As German as…

The Cascade Mountain range along the eastern edge of Washington state is unquestionably beautiful, but for travelers, they can be precarious due to the unpredictable weather along their low passes. Our plan for heading west was to make the trip across a relatively low pass (only 4,061 feet) known as Stevens Pass.  Unfortunately, on the day we had planned to pass over the range, the weather turned cold and snow piled on to the roads causing Highway Patrolmen to close the road after a number of “chains required” announcements, and fear of avalanche (check out our time lapse photos crossing the pass here)

Forced to find a stop just East of the pass, a friend suggested (and the idea was reiterated by a friendly waitress) that we stop in Leavenworth, Washington. The town has become a favorite with locals and tourists alike, and it’s been featured on a number of travel shows. As you lurch into the valley on Rt. 2, you’re immediately greeted by chalets, German flags, and fonts designed to make you feel as though you “spreken ze Deutsch.” It’s as if you’ve traveled to Brabach or Hornburg with all the Facchwerkhauser timber frame architecture, themed restaurants, kitschy shops and the peasant dress. It’s very quaint, and very fake.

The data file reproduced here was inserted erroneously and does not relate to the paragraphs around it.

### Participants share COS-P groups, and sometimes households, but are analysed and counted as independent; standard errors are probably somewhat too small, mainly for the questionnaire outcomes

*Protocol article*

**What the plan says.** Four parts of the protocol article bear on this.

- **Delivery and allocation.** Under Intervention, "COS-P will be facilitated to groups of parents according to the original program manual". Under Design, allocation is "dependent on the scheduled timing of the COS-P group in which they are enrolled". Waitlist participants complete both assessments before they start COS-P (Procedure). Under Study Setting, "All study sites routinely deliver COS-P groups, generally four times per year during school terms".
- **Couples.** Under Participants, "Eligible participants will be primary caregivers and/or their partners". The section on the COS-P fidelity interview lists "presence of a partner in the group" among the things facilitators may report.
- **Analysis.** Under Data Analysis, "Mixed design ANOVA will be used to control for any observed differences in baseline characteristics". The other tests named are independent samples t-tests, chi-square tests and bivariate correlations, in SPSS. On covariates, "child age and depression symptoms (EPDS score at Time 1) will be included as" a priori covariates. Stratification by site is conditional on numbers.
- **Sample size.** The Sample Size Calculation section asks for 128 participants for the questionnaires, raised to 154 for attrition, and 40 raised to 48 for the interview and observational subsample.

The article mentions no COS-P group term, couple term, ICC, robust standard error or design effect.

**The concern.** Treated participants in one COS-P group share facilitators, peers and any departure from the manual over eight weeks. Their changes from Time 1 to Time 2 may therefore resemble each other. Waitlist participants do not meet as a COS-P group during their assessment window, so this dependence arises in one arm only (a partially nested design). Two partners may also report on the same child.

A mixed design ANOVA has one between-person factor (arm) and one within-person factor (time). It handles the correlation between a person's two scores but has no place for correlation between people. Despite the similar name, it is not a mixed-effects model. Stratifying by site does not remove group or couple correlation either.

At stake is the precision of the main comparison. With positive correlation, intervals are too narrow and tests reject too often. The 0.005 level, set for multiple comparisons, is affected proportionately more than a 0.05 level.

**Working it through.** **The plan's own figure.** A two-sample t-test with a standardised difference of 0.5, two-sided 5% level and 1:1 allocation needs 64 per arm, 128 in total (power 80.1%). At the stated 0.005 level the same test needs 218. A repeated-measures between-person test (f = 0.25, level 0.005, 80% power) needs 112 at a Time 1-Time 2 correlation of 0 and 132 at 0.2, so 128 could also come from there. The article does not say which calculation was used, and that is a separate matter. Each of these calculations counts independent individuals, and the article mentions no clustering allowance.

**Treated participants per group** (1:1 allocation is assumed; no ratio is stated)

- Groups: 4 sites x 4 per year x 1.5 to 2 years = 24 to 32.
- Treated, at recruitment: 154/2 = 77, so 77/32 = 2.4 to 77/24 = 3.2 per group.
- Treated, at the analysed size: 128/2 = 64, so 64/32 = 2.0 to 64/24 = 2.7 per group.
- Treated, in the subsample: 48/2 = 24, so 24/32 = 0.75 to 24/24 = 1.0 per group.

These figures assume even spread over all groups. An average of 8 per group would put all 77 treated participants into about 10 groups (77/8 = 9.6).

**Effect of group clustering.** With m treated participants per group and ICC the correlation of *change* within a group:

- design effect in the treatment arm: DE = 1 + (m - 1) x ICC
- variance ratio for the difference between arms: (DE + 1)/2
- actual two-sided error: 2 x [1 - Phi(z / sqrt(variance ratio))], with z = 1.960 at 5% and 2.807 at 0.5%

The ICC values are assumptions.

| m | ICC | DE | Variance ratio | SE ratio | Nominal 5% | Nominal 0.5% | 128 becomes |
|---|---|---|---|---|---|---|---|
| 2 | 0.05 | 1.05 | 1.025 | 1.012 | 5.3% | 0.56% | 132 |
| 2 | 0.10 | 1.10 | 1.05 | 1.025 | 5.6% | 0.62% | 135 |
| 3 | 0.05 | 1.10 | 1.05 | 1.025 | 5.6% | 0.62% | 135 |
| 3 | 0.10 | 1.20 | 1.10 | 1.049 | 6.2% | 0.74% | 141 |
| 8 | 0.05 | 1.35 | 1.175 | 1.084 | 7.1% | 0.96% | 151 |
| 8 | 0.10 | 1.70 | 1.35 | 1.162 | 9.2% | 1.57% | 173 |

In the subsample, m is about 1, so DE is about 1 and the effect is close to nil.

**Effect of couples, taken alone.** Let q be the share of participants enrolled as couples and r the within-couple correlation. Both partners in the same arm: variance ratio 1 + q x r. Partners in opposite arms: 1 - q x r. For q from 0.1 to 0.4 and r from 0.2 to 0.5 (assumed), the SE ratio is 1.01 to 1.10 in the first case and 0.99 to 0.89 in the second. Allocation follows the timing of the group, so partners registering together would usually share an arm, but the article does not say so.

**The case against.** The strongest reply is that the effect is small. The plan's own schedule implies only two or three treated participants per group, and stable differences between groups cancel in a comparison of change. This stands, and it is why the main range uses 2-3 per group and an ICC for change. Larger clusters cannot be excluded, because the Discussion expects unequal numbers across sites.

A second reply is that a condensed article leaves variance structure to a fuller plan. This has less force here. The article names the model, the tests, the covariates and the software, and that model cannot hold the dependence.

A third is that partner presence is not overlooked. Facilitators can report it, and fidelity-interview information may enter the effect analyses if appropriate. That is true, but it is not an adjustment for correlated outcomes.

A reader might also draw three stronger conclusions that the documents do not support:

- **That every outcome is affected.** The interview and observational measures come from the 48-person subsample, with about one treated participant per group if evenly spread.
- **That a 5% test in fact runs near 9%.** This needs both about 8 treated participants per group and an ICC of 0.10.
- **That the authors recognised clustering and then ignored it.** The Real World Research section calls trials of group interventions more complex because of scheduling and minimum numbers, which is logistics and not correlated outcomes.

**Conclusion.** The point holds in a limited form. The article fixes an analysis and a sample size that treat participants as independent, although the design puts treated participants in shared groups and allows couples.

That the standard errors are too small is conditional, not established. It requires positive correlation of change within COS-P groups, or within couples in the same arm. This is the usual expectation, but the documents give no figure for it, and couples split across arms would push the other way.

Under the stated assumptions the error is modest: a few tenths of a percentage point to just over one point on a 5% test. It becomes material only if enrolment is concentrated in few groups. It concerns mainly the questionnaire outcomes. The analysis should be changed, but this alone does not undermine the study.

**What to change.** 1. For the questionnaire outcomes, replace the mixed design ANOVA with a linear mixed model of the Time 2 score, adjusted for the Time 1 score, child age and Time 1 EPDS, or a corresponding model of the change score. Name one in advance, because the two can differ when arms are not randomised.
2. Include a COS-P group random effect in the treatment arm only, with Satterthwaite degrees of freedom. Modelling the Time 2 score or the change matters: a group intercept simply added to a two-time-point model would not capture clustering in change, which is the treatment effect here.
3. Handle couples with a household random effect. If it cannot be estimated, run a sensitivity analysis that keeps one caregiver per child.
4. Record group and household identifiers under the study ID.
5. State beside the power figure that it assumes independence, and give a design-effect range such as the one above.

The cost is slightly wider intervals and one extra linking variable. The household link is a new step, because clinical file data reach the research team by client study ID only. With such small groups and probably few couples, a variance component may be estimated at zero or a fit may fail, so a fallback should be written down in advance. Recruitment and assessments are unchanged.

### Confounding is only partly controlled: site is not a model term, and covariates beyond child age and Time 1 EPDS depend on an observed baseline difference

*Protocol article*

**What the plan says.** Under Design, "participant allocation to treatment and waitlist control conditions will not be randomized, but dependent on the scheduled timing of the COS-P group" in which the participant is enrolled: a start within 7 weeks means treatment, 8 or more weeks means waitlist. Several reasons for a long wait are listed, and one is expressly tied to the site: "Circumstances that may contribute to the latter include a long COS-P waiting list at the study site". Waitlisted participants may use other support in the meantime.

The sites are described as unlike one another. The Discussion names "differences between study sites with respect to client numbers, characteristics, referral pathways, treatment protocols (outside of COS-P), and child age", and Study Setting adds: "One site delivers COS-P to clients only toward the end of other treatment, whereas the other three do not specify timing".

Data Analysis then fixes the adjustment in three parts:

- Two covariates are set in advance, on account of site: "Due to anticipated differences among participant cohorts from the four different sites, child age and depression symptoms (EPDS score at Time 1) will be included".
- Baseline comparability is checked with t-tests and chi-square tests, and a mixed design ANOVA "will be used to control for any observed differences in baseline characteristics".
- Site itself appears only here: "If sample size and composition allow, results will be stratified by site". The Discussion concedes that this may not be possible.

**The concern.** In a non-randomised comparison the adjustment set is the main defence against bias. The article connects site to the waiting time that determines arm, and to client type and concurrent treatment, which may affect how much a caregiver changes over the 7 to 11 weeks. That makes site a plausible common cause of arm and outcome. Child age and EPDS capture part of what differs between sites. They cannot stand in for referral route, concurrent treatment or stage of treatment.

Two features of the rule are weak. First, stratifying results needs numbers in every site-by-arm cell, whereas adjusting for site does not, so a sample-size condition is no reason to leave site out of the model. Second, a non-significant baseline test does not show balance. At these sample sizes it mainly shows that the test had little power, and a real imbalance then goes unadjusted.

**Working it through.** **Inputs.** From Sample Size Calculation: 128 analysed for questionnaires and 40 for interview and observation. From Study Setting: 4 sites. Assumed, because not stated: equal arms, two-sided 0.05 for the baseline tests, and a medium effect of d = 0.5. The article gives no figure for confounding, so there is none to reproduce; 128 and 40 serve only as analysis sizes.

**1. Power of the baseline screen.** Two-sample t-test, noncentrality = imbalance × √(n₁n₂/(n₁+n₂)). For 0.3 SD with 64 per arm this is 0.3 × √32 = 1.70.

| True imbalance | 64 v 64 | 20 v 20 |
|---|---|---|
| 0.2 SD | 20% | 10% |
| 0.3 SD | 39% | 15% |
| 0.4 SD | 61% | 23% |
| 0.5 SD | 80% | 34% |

In 1962, facing economic destruction thanks to the relocation of the railroad, the town’s leaders created Project LIFE (Leavenworth Improvement For Everyone) Committee. After a member visited the real Danish immigrant town of Solvang, California, the town decided to create a Bavarian town of their own, and that’s just what they did. Despite almost non-existent German heritage, the city helped the town’s businesses convert their storefronts to the visually recognizable timber-frame buildings of Europe.

In all honestly, the place was actually pretty cool, even if the backstory took away some of the “realness”. We had a delicious sausage lunch at King Ludwig’s and perused the cute shops for a few hours and even bought some German-style salami and cheese for a snack at the hotel. Though we weren’t in the mood, there are a dozen or so wineries begging for business as soon as you drive into town, and we’d highly recommend giving them a whirl.

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